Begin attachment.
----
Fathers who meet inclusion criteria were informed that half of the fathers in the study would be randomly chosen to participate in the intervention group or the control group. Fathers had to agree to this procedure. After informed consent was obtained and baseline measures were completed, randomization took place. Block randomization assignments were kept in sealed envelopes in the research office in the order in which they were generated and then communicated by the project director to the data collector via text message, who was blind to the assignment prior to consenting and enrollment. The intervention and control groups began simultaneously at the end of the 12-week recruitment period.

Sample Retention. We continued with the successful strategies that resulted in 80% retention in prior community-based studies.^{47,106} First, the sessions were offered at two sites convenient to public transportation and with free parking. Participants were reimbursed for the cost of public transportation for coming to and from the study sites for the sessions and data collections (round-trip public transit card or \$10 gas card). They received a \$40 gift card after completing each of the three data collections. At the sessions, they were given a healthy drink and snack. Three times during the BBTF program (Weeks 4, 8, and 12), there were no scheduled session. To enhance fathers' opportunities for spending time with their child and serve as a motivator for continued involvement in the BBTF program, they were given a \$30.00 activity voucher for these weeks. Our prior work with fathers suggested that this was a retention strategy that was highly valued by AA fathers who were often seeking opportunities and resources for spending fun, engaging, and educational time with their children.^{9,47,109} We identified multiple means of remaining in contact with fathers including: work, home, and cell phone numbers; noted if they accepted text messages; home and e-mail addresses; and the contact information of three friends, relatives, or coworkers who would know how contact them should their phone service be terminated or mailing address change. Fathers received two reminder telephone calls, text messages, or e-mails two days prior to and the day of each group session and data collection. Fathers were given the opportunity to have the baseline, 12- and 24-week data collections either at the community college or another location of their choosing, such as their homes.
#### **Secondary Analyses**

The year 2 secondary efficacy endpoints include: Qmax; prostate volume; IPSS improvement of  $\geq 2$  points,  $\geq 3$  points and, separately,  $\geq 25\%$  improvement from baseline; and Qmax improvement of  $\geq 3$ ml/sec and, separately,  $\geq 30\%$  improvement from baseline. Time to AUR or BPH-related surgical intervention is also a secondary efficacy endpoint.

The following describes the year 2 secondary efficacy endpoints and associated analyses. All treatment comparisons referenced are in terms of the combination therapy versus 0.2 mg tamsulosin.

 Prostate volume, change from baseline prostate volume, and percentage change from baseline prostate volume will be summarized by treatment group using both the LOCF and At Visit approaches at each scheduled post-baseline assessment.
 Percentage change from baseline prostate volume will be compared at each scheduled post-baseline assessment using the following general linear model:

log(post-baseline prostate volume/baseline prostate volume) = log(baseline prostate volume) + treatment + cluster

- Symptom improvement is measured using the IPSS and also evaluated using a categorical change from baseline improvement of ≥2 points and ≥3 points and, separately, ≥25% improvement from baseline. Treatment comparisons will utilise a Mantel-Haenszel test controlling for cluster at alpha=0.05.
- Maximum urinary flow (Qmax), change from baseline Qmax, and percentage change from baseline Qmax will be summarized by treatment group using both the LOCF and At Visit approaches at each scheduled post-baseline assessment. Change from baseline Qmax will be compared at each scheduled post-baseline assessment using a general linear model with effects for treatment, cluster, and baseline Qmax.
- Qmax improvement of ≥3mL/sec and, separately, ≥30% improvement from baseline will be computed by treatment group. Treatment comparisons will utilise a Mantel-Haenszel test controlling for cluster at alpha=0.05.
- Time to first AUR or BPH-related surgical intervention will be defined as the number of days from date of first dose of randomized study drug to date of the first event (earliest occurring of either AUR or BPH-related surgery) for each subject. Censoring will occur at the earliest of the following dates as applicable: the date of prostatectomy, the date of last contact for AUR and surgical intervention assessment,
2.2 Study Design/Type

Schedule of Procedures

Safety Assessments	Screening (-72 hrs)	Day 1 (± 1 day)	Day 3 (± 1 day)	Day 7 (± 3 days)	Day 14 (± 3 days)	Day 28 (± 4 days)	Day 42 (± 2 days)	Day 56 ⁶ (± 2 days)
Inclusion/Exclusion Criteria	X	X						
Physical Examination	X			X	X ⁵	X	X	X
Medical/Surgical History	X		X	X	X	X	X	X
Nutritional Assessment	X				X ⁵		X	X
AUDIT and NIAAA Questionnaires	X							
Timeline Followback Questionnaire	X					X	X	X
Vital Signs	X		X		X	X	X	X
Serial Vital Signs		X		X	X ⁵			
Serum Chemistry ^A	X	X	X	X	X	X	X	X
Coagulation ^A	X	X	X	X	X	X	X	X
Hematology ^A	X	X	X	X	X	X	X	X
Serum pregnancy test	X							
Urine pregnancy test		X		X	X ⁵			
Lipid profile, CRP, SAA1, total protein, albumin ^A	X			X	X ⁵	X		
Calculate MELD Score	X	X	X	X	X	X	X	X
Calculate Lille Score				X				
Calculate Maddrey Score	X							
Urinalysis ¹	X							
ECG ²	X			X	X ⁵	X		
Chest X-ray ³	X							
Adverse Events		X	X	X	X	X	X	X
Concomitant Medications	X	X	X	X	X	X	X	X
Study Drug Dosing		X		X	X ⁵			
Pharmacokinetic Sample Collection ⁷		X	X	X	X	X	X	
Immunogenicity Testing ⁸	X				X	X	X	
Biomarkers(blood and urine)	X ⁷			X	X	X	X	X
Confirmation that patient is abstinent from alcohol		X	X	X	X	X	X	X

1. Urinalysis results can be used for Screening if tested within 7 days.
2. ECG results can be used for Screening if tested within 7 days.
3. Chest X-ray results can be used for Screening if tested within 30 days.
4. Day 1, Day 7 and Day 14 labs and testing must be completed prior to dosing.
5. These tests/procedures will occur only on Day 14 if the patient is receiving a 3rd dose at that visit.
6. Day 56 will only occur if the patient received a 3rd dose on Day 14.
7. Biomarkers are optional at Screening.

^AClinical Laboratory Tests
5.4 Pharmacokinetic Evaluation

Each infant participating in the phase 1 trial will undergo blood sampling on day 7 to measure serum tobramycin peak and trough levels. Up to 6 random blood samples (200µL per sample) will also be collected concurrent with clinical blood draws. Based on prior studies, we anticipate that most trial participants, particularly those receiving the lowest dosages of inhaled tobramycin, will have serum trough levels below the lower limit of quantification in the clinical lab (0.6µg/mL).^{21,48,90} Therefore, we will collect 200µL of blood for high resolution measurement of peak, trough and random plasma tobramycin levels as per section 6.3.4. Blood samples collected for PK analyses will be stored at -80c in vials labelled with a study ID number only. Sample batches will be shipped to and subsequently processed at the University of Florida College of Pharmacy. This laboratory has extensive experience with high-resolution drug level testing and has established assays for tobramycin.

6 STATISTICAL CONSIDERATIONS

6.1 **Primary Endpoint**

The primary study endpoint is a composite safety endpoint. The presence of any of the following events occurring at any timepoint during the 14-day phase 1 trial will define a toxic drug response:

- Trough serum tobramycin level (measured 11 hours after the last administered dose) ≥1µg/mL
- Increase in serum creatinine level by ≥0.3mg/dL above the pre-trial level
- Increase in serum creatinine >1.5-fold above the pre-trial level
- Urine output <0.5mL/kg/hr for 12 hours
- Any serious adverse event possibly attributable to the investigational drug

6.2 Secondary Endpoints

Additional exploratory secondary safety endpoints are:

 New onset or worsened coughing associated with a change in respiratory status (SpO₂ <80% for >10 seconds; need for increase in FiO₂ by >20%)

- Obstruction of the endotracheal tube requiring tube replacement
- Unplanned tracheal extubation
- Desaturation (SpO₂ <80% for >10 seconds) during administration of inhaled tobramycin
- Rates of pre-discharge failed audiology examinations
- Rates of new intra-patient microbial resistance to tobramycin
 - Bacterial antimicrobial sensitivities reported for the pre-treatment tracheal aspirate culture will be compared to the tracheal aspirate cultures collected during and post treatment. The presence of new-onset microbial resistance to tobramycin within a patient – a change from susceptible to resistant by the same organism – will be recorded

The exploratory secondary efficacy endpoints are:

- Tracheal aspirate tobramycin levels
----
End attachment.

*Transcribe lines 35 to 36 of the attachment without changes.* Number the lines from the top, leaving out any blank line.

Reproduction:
Chest X-ray ³	X							
Adverse Events		X	X	X	X	X	X	X